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This is Dying Fetus' first good album, which is a pretty remarkable accomplishment considering the enormous amount of flaws it has to overcome to be decent. The production is still awful, with almost nothing but bass and no dynamic range at all and an unbelievably awful guitar tone, John Gallagher's vocals are still almost laughably hit or miss, and at under 35 minutes the album still feels like it takes a century to end, but somehow 'Killing On Adrenaline' still manages to be a net win for the band by virtue of a handful of good decisions that manage to narrowly outweigh all the crap the band is saddled with.
For instance, does anyone actually like Dying Fetus during their blast/technical death riff segments? They're almost universally terrible because the band can't write a memorable tech riff to save their lives and those sections nearly always come off as a series of random sweeps on guitar and pointless blasting only there to artificially inflate the running time of the song. Everyone who listens to Dying Fetus listens for one thing: the grooves. When the band is willing to slow itself down (which is thankfully pretty often on this release) or even just resist the temptation to blast, the songwriting is extremely strong and memorable. When the thuggish hardcore guitar interacts properly with the Jungle Rot-style syncopated drumming, it just works beautifully; when you get down to it, Dying Fetus is a hardcore band in death metal clothing, and the closer they get to the former genre, the clearer it is where their skills lie.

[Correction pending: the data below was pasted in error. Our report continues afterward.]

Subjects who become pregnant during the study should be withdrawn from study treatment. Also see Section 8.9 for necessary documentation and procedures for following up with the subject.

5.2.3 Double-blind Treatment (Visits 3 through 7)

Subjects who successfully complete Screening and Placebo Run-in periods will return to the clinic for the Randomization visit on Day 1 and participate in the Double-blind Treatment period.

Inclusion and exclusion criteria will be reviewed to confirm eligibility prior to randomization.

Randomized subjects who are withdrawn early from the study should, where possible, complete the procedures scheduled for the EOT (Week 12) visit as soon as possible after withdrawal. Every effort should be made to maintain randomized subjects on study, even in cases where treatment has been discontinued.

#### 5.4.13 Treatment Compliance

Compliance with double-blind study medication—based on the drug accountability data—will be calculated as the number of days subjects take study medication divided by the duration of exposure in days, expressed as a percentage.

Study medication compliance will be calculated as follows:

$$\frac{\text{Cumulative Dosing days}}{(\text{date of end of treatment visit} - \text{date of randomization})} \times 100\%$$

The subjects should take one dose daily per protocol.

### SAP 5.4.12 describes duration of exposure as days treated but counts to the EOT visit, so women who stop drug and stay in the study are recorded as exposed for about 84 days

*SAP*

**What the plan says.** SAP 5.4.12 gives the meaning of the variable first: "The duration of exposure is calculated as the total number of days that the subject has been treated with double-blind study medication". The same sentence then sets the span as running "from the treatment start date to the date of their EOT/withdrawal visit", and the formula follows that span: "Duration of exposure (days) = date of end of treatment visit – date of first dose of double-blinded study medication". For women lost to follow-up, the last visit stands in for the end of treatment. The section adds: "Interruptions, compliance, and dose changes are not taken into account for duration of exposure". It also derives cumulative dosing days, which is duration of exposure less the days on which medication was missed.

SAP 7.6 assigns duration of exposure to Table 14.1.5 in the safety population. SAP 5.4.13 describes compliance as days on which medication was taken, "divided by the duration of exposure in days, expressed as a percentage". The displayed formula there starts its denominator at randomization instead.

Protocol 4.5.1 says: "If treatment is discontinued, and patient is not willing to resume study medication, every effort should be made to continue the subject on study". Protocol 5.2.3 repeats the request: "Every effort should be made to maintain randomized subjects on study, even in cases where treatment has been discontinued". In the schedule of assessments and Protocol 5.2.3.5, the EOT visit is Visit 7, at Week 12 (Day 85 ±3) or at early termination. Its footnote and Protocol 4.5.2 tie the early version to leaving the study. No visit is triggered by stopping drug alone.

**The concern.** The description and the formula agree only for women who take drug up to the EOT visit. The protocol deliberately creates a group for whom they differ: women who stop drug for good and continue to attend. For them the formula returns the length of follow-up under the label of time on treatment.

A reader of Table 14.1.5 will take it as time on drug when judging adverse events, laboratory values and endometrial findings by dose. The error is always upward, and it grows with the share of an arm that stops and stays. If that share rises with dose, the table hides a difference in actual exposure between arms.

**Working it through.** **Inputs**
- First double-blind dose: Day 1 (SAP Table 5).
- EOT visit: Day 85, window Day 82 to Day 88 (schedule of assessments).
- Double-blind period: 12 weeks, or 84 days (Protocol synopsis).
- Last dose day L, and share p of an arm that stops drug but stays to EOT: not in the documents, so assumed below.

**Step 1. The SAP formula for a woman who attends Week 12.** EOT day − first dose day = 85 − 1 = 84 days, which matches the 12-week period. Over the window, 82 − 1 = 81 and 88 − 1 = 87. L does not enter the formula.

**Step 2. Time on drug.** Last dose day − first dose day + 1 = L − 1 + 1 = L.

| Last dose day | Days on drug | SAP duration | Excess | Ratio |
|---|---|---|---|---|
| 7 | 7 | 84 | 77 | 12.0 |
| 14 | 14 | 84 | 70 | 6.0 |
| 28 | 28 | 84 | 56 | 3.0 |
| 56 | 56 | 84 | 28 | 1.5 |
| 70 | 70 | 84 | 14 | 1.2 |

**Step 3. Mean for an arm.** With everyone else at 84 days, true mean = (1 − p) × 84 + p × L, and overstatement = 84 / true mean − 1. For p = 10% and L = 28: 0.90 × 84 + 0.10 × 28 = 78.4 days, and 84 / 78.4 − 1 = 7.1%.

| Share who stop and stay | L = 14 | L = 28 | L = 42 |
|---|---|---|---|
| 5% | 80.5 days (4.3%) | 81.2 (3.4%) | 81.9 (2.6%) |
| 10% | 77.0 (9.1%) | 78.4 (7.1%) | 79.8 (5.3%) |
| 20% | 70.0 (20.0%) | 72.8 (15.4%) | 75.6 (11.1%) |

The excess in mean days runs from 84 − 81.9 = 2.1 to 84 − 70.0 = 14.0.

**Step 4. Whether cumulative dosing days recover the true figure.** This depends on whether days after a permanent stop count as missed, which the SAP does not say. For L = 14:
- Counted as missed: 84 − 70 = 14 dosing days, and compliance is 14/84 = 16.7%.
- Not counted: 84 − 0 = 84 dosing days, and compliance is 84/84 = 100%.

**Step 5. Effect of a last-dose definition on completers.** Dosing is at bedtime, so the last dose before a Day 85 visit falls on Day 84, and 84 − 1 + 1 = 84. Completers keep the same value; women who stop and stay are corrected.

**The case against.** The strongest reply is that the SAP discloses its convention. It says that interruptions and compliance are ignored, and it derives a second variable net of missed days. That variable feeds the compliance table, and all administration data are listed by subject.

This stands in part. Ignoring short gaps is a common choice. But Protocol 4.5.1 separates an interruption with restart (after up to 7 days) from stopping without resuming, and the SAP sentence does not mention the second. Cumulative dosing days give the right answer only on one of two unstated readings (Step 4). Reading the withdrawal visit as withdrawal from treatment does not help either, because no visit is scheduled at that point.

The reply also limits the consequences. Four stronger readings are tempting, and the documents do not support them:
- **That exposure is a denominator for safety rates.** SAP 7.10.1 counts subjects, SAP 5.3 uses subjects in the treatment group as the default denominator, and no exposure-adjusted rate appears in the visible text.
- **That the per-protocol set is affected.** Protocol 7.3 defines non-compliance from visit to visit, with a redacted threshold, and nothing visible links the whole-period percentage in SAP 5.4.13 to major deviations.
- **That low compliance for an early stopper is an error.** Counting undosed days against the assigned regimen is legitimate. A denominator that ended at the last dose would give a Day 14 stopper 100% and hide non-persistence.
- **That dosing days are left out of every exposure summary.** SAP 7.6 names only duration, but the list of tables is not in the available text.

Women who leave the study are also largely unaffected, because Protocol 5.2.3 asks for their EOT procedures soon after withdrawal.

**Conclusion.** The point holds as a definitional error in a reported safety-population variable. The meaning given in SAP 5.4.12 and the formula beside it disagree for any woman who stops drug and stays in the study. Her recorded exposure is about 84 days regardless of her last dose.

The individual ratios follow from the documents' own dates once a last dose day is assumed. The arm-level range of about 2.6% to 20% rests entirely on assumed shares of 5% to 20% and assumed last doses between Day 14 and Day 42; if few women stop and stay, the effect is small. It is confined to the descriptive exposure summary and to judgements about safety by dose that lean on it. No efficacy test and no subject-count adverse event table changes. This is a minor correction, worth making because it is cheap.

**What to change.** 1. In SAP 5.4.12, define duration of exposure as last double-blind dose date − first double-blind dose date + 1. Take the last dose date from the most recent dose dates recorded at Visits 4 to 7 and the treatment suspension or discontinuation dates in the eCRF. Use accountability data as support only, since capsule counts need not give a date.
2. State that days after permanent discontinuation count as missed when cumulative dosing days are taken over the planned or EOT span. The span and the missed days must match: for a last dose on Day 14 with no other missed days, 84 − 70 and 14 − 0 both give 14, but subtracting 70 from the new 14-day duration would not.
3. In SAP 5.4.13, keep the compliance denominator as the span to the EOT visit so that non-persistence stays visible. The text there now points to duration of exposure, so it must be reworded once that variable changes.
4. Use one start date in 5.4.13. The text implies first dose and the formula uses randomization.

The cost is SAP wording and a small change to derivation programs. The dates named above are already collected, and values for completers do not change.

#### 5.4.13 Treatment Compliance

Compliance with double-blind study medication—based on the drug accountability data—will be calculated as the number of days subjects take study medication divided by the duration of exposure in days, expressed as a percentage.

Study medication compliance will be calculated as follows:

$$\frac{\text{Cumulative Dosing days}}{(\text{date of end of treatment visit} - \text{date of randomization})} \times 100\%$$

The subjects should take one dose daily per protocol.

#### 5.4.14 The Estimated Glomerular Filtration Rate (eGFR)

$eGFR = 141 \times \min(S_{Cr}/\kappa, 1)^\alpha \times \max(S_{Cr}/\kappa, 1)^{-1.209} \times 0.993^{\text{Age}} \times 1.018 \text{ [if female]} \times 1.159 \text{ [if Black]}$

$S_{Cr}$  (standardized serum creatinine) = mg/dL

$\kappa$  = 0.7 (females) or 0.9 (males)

The division between good and bad on this album is pretty strict so honestly it's not a very smooth listen. You fade out during the crappy blast/tech sections and fade back in during the groove riffs; I don't know, turn on the TV when it's going fast or something because you won't be missing anything of note. Be sure to mute it as soon as a chug riff comes up, because those are almost painfully fantastic every time. Gallagher's vocals only occasionally work, but all the emphasis is on the instrumental performances anyway. It's surprisingly fun most of the time; it's certainly not Dying Fetus' greatest work, but it's the first time they managed to climb out of the bizarre quagmire of pseudo-mechanical tech death they were stuck in for so many years before.
If you really want to get the best Dying Fetus experience, grab this and the subsequent two full-lengths and you'll pretty much have everything that's necessary. This is the weakest of the band's good material but it's still enjoyable if you're a dumb thug like me. Ignore the dumb decisions and you're left with a pretty solid album overall.